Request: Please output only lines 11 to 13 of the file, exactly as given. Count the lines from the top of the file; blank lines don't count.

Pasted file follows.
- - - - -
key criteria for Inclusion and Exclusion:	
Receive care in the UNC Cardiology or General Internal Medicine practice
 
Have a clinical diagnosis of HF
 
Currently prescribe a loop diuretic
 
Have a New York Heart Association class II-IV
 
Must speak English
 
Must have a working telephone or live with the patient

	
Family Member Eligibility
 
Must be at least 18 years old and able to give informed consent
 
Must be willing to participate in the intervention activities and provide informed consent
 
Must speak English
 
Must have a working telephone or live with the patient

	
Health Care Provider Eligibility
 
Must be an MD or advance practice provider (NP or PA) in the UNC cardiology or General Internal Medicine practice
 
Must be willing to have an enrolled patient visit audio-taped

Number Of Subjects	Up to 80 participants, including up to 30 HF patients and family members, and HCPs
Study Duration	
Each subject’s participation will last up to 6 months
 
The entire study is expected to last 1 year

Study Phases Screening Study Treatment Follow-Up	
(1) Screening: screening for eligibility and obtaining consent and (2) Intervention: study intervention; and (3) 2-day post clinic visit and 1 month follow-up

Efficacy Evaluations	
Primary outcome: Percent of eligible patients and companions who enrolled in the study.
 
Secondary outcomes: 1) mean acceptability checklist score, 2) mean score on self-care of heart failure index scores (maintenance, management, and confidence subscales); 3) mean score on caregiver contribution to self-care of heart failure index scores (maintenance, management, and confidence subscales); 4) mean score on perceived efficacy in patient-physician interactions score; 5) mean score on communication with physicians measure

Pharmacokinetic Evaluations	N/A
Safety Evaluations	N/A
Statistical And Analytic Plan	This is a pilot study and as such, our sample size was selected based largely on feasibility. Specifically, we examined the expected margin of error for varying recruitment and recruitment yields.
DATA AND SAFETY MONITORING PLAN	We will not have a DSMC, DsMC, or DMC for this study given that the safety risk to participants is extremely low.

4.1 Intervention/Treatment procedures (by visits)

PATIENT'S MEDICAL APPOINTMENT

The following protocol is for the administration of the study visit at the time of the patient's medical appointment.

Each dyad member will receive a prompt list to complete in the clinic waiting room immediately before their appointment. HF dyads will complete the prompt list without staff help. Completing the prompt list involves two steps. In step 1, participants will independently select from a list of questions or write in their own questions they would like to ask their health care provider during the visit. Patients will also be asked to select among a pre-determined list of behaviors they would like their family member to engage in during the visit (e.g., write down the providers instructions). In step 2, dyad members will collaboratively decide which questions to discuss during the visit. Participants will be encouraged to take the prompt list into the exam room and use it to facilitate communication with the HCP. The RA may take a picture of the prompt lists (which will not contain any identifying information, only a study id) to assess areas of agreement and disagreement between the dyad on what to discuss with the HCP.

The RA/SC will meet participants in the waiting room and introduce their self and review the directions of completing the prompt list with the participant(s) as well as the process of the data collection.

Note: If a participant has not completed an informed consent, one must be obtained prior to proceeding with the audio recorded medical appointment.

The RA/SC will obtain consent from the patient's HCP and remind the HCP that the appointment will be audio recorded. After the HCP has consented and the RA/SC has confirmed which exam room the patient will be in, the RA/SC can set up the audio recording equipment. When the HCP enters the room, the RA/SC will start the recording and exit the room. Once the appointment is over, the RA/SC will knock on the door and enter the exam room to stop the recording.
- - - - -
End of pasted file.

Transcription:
Must speak English
 
Must have a working telephone or live with the patient

	
Health Care Provider Eligibility
 